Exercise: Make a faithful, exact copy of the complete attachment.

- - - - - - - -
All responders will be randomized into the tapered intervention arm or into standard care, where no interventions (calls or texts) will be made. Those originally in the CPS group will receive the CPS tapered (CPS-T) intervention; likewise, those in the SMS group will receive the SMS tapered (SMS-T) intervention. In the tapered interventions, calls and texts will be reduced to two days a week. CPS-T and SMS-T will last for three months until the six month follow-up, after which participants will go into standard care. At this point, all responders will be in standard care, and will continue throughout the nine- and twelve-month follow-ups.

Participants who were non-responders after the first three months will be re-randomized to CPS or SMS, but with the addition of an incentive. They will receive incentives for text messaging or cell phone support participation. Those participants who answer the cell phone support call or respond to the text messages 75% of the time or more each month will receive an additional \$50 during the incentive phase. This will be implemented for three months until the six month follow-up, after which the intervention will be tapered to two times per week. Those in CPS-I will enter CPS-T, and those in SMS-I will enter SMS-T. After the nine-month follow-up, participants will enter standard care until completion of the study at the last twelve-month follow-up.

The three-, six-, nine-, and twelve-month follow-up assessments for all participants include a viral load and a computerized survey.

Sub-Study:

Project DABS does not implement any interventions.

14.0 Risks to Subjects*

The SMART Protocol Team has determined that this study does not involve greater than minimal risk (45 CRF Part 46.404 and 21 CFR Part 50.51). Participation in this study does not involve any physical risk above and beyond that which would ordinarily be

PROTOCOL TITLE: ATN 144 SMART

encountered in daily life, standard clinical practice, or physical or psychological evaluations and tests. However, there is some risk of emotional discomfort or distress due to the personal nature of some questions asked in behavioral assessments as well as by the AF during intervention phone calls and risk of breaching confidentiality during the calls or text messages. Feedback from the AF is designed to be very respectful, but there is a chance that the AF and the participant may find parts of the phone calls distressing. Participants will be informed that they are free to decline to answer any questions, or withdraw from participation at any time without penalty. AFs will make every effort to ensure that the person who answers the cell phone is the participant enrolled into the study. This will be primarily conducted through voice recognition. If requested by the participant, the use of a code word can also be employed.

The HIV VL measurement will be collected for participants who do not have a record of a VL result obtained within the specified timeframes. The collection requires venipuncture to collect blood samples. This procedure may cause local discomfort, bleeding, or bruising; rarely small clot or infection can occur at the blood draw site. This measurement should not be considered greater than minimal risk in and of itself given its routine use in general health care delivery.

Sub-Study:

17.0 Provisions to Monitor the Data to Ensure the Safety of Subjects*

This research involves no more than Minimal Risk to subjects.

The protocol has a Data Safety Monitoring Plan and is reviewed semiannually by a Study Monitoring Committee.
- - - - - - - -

All responders will be randomized into the tapered intervention arm or into standard care, where no interventions (calls or texts) will be made. Those originally in the CPS group will receive the CPS tapered (CPS-T) intervention; likewise, those in the SMS group will receive the SMS tapered (SMS-T) intervention. In the tapered interventions, calls and texts will be reduced to two days a week. CPS-T and SMS-T will last for three months until the six month follow-up, after which participants will go into standard care. At this point, all responders will be in standard care, and will continue throughout the nine- and twelve-month follow-ups.

Participants who were non-responders after the first three months will be re-randomized to CPS or SMS, but with the addition of an incentive. They will receive incentives for text messaging or cell phone support participation. Those participants who answer the cell phone support call or respond to the text messages 75% of the time or more each month will receive an additional \$50 during the incentive phase. This will be implemented for three months until the six month follow-up, after which the intervention will be tapered to two times per week. Those in CPS-I will enter CPS-T, and those in SMS-I will enter SMS-T. After the nine-month follow-up, participants will enter standard care until completion of the study at the last twelve-month follow-up.

The three-, six-, nine-, and twelve-month follow-up assessments for all participants include a viral load and a computerized survey.

Sub-Study:

Project DABS does not implement any interventions.

14.0 Risks to Subjects*

The SMART Protocol Team has determined that this study does not involve greater than minimal risk (45 CRF Part 46.404 and 21 CFR Part 50.51). Participation in this study does not involve any physical risk above and beyond that which would ordinarily be

PROTOCOL TITLE: ATN 144 SMART

encountered in daily life, standard clinical practice, or physical or psychological evaluations and tests. However, there is some risk of emotional discomfort or distress due to the personal nature of some questions asked in behavioral assessments as well as by the AF during intervention phone calls and risk of breaching confidentiality during the calls or text messages. Feedback from the AF is designed to be very respectful, but there is a chance that the AF and the participant may find parts of the phone calls distressing. Participants will be informed that they are free to decline to answer any questions, or withdraw from participation at any time without penalty. AFs will make every effort to ensure that the person who answers the cell phone is the participant enrolled into the study. This will be primarily conducted through voice recognition. If requested by the participant, the use of a code word can also be employed.

The HIV VL measurement will be collected for participants who do not have a record of a VL result obtained within the specified timeframes. The collection requires venipuncture to collect blood samples. This procedure may cause local discomfort, bleeding, or bruising; rarely small clot or infection can occur at the blood draw site. This measurement should not be considered greater than minimal risk in and of itself given its routine use in general health care delivery.

Sub-Study:

17.0 Provisions to Monitor the Data to Ensure the Safety of Subjects*

This research involves no more than Minimal Risk to subjects.

The protocol has a Data Safety Monitoring Plan and is reviewed semiannually by a Study Monitoring Committee.